Episode II: Attack of the Clones

⭐⭐⭐ based on 1 review.

tl;dr: Some decent narrative ideas, but lacks any standout moments and ultimately marred by how poorly written Anakin is and how little the central romance works.


Star Wars


Star Wars: Prequels


Spoilers Ahead: My reviews are not spoiler-free. You have been warned.

I've always felt that Attack of the Clones was the best of the prequel trilogy, even going so far as to suggest it was up there with the OG movies. On rewatch? I'm not sure. AotC does manage to produce a less irritating Jar-Jar and removes at least some of the more overt racist stereotypes (or at least dull their edges, where now trapped by plot), so in that sense it's a step up from The Phantom Menace. Like its predecessor, there are some great moments of spectacle and a core plot which is genuinely interesting.

I know people complain about the prequels revolving around boring politics, but personally I find the themes of democracy, bureaucracy, and corruption quite well done, allowing us to see a more nuanced image of both Jedi and Sith without undermining the fundamental messages about good versus evil. Plus, Palpatine is just a very interesting villain, permanently two or three steps ahead, and there is something refreshing about a multipart story where the outcome is a foregone conclusion that the villain wins. Lucas could have just made Palpatine incredibly evil and powerful, with lots of Joker-esque madcap schemes that rely on a lot of storytelling luck, but instead his plot is clever and more than a little logical.

At the same time, the dissection of the Jedi and how their high ideals have blinded them to the reality of the galaxy is a poignant reminder that good intentions are not enough. Could the film have done a better job of humanising the Separatists and showing how their own beliefs could be viewed as just and good, as well? Sure, those elements are barely touched upon and mean that nuance is lost. But the stage is well set to explain Anakin's rise and fall.

And yet... it doesn't really work. Ultimately, AotC needs to achieve two things: it needs to set up a galactic war, and it needs to show the audience how Anakin is a good but ultimately flawed person. Some of the story beats are there: his illicit love with Padme is a fine touch (and necessary one, given Luke and Leia), but it's poorly written (who complains about sand?), stiffly acted, and given zero compassion (plus, the age difference is just creepy, and could have been avoided had they made him older in the first movie, which would also make the Council's decisions more logical; also, what's up with Naboo electing a teenager to highest office? She was a Queen as a kid, then a democratically elected official who only serves two terms, how does this make sense?). Similarly, the death of Smee should have been a pivotal moment, and whilst it works a little better, it's still a bit flat. (Again, you have to question why it took Anakin so long to return home; the Jedi argue against attachments, but are okay with people visiting each other; another reason he should have been older initially, then the time gap isn't so egregious)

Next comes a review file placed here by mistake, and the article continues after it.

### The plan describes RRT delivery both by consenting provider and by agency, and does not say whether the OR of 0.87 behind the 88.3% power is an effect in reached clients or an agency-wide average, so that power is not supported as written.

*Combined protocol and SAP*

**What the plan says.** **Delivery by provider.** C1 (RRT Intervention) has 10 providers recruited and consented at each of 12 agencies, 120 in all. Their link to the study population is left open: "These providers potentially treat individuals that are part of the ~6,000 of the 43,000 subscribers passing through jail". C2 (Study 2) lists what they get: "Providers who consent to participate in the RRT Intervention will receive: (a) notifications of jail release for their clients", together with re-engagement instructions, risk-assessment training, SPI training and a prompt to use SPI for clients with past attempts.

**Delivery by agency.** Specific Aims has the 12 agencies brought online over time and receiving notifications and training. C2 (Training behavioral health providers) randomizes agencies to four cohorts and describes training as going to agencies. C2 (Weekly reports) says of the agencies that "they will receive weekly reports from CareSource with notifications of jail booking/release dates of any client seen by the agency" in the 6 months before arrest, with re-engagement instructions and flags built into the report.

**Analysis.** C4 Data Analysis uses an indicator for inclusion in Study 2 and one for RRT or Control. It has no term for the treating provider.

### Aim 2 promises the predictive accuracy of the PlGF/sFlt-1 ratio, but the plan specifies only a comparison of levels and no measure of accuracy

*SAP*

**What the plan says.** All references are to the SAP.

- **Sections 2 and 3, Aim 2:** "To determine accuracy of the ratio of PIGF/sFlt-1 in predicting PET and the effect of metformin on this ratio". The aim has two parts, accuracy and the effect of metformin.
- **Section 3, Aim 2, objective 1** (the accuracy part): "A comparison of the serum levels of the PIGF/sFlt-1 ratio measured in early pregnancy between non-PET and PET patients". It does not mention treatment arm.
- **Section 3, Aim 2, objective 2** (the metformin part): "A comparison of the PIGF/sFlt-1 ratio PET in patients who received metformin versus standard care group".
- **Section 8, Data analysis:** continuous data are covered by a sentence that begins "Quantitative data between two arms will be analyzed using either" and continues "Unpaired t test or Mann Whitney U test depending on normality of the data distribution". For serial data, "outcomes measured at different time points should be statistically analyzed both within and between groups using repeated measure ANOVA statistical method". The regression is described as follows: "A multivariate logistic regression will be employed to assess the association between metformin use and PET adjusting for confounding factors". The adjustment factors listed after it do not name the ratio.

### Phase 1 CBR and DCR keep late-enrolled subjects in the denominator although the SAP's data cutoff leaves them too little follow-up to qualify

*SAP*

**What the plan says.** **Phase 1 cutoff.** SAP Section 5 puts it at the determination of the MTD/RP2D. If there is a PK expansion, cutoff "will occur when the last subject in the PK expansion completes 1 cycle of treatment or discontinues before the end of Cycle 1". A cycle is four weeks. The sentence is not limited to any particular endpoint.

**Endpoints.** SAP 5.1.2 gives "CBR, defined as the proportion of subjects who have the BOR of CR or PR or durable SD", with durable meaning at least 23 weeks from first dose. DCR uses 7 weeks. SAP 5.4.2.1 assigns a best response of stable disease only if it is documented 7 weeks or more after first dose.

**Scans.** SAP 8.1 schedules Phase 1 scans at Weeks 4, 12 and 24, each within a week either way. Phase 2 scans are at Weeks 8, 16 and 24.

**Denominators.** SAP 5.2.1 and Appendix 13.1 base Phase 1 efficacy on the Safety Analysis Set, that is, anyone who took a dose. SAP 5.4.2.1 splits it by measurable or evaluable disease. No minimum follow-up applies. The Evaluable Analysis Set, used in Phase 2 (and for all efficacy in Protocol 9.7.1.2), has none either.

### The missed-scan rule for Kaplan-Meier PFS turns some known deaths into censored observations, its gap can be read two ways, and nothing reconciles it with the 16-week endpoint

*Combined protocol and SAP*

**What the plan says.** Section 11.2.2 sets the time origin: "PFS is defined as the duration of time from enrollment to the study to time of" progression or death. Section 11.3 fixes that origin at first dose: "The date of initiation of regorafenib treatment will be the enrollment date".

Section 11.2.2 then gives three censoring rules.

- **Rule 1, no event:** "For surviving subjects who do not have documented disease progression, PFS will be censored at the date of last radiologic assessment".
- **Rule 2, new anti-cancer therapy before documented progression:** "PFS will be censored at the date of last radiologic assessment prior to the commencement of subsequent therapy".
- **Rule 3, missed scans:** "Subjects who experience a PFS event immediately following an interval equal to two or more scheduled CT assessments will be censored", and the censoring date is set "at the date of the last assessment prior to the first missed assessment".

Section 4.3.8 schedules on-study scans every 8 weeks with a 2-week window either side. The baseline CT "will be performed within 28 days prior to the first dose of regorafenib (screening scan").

On the other side, Obi-Wan's storyline is much more interesting and introduces Django and the Clones well (though Lord knows, we didn't need Boba Fett to be a superpowered Stormtrooper in canon, but whatever). Kamino is another well-designed world, and Ewan MacGregor continues to be the ideal casting choice. I wish we got a bit more of a cocky Obi-Wan in this movie, but he's still a fun role. But then, the movie doesn't even attempt to explain why the Republic doesn't have a sitting army? Like, why do they need the Clones? Sure, the Separatists have this huge droid army, but Naboo had an entire air force and the Gungans had a huge army, so why don't any of the other 1,000+ planets in the Republic? If peace had lasted so long that all civilisations had abandoned military forces, why are battle droids just an accepted thing? These are trading companies, why are they the only ones with guns? (And yes, I understand its so that two faceless, nameless, expendable armies can be killed en masse without the audience caring, but at least try to explain it)

And then there's Dooku. He's Yoda's Padawan, an ex-Jedi Master, the greatest lightsaber duelist of all time, and a brilliant statesman. Christopher Lee is great in the role, but his character is just introduced as a villain and then ignored. Don't even try to work out the timeline: if Maul was Sidius' apprentice for years, then when did Dooku join them? There can be only two, after all 🙄 I actually enjoyed seeing Yoda zip around (now I'm expecting it, it was jarring at first), but I just don't really care all that much. My biggest issue here is that Dooku could have been introduced instead of Maul. Yes, Maul goes on to become a great character, but the villains in the prequels have less character than the MCU manages, which is fairly damning.

Oh, and then we get the whole coliseum finale. Sure, the Jedi fighting all together is a great moment, and I really enjoy the creature designs again, but I dunno... It just feels a little flat. And I don't think Padme's 180 on Anakin makes much sense. Basically, like all of the Star Wars franchise, this is a solid movie let down by lacklustre writing, poor characters, and terrible direction. Still, better than the Phantom Menace, but the gap is much closer than I remembered.

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